That's a decent amount of power but for how long?
HPE's ProLiant Gen9 servers now support Persistent Memory, non-volatile memory, enabling customers to expand in-memory app usage and get faster analytics and database processing by avoiding disk and SSD IO. HPE says it will provide up to two-times-faster SQL Server database logging performance and up to four-times-faster SQL …
Is this so that a server can loose power and once its back on things start up right where things left off?
What about data stuck in the CPU or in-between the CPU and IO bus, or one of the many other places that data can get temporarily cached as it moves thru a system board?
At 8GB per DIMM and 128GB max per server, its certainly not a storage technology.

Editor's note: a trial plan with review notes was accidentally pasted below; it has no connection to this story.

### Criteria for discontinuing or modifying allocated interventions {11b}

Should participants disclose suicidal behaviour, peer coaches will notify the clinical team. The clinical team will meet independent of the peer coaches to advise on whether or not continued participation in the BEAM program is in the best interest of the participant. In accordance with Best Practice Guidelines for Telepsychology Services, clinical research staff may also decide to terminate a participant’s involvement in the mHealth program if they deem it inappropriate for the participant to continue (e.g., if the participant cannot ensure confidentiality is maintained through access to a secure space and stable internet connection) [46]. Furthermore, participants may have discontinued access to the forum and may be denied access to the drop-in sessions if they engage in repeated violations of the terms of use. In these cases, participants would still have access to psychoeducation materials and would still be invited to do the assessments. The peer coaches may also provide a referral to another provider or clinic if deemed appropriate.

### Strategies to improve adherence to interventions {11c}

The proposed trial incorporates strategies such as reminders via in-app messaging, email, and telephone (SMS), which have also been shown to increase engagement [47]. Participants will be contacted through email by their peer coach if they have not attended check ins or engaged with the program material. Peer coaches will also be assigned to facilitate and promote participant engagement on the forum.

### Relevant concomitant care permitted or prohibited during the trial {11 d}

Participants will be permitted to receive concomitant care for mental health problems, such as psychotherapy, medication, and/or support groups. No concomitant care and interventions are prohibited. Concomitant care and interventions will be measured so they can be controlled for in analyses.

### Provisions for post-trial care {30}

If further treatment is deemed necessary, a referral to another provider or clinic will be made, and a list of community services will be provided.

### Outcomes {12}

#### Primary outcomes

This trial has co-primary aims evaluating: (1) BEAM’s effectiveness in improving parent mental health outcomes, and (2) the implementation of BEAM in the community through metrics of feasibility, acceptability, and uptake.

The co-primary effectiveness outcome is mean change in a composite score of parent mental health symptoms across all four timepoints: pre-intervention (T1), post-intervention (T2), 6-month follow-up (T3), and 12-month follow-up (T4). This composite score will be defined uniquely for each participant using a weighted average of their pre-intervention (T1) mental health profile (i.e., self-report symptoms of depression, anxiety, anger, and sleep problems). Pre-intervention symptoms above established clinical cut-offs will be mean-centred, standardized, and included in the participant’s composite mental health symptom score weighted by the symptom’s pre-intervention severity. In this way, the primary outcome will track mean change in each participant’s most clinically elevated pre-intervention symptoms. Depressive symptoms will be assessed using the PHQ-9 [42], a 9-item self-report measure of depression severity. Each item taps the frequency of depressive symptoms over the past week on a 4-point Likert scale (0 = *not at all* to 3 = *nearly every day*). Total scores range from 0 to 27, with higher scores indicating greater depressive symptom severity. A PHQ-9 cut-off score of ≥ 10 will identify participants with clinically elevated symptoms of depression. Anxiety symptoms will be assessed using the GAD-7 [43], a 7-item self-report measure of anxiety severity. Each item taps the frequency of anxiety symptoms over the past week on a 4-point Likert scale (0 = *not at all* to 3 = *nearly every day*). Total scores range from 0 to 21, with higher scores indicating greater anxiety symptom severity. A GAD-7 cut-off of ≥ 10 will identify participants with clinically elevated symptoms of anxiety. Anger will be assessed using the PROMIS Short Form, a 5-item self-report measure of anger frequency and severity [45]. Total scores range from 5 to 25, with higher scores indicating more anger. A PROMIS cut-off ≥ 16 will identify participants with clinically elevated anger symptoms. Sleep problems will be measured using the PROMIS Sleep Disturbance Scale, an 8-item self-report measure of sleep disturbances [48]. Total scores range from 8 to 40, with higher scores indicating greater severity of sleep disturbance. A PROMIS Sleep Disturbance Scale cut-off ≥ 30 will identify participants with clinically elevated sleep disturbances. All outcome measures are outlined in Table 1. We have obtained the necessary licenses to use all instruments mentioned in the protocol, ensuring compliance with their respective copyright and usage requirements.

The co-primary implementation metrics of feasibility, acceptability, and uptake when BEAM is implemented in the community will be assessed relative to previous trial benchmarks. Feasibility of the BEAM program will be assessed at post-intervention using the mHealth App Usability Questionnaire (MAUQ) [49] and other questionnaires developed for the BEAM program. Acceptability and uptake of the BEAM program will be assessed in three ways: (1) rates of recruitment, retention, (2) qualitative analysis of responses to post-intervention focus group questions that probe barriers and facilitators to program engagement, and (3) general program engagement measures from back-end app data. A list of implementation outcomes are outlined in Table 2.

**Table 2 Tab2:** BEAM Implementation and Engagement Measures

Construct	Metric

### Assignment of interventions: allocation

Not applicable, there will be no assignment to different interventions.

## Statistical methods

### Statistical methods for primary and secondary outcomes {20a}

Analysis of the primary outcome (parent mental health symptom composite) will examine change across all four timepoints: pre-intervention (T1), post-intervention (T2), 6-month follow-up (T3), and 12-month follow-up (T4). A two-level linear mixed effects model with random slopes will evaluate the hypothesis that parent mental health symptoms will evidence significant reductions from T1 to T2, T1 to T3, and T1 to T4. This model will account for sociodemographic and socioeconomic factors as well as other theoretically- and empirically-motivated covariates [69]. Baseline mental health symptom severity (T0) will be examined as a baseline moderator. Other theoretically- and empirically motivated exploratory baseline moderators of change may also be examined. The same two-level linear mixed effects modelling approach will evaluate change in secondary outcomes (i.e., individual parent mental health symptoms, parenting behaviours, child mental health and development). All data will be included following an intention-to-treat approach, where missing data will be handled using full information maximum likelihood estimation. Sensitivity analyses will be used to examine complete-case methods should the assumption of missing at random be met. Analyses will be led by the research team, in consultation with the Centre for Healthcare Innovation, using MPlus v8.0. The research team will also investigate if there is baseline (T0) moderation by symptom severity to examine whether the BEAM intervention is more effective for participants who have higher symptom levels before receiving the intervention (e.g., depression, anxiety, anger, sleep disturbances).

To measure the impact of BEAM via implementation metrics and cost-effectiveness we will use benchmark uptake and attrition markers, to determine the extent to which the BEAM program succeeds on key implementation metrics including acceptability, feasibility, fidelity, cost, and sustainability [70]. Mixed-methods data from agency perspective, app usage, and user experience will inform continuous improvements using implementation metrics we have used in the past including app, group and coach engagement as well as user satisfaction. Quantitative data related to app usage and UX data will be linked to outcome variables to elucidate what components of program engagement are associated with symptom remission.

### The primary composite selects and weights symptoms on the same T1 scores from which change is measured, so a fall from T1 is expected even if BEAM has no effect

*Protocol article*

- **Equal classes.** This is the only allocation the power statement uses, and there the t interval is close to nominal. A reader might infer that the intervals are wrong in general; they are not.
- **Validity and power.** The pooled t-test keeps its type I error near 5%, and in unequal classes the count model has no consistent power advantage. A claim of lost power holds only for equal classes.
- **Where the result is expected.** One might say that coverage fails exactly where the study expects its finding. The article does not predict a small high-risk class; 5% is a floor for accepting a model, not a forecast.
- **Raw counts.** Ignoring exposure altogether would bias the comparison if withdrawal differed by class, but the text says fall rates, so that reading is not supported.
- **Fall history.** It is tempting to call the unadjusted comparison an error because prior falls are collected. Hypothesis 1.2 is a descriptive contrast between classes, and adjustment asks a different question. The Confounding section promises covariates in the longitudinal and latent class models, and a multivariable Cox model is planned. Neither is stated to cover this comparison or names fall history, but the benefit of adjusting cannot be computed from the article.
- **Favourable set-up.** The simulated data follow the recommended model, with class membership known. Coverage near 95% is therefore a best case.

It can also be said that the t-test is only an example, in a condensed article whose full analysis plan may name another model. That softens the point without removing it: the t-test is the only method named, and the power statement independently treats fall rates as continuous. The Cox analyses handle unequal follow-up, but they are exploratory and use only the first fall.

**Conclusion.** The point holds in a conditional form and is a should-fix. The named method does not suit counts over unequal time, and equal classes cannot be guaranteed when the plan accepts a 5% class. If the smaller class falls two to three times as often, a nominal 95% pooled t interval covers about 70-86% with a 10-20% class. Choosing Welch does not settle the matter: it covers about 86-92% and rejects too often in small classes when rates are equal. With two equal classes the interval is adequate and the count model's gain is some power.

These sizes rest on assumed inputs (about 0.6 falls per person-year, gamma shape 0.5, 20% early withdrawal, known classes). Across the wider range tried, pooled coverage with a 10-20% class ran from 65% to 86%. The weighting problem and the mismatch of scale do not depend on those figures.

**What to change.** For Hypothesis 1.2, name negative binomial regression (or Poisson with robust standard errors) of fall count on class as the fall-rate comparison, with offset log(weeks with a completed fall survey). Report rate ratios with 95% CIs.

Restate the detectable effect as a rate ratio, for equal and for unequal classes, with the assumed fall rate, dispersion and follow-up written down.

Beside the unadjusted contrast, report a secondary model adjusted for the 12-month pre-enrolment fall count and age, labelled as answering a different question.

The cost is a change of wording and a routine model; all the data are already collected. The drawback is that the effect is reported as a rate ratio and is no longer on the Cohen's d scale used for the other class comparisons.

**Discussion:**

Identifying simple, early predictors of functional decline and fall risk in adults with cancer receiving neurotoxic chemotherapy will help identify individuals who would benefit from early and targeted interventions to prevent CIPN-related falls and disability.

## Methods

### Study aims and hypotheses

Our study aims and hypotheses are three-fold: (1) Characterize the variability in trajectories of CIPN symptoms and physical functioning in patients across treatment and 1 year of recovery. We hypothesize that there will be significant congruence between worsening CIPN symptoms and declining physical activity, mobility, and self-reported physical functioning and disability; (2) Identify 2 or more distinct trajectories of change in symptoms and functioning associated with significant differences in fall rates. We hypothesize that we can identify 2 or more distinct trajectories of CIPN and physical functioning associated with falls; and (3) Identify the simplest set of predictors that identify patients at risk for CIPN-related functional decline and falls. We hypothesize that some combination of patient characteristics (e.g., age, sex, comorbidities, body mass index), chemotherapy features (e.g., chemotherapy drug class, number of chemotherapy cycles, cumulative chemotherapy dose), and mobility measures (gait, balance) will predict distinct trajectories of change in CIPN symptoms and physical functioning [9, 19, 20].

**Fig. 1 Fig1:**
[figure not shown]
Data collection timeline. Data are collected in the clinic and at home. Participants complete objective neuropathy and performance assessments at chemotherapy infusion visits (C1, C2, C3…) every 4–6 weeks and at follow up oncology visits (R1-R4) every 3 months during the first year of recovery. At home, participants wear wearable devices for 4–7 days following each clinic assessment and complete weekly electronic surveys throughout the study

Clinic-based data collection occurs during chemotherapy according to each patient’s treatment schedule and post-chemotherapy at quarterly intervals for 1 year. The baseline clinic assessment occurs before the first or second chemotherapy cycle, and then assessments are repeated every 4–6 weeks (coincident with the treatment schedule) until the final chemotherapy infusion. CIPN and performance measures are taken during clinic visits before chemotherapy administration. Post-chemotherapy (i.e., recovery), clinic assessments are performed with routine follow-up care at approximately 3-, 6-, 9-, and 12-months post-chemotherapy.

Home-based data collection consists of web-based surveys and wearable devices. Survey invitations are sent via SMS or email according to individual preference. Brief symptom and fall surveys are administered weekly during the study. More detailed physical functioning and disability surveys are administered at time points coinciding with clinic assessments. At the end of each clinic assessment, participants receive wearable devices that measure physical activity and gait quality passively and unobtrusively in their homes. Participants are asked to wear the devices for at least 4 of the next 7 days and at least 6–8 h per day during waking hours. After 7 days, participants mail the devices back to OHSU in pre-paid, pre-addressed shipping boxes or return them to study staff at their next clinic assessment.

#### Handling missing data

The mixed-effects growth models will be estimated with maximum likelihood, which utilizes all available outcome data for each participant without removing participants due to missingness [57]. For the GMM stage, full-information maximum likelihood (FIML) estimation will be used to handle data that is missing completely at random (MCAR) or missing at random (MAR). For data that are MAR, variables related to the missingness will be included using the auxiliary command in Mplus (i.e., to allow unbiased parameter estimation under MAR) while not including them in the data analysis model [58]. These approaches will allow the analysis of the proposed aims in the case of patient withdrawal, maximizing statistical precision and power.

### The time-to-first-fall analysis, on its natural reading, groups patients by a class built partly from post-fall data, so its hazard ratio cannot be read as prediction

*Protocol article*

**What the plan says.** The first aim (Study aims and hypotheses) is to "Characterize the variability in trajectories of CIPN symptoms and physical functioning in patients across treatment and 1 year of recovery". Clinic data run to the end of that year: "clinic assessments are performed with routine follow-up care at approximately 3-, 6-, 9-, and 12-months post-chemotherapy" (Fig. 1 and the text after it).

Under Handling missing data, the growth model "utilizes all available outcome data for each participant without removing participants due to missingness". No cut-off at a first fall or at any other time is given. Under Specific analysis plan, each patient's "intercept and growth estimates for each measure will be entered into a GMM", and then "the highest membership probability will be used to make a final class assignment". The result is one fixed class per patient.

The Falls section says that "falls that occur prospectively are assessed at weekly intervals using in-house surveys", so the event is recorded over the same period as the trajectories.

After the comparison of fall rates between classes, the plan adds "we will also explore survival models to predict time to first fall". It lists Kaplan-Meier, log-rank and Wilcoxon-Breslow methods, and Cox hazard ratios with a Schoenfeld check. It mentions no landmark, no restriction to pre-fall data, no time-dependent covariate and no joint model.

Not bashing it, just not understanding its use case.
It's the write cache in a storage system. If you're using these servers to build a scale-out storage system, hyper-converged or not, you can receive new data, write it to the NVDIMM, replicate to the NVDIMM in a second server and ACK. There are APIs you can use to ensure the data's been flushed from CPU cache to the NVDIM, and is therefore safe from power loss. Total time 250us or so.
If you only have standard DIMMs you can't ACK until the data is someplace safe like a flash drive. Writing data to an SSD, even an NVMe SSD, will push overall latency up to 1-2MS.
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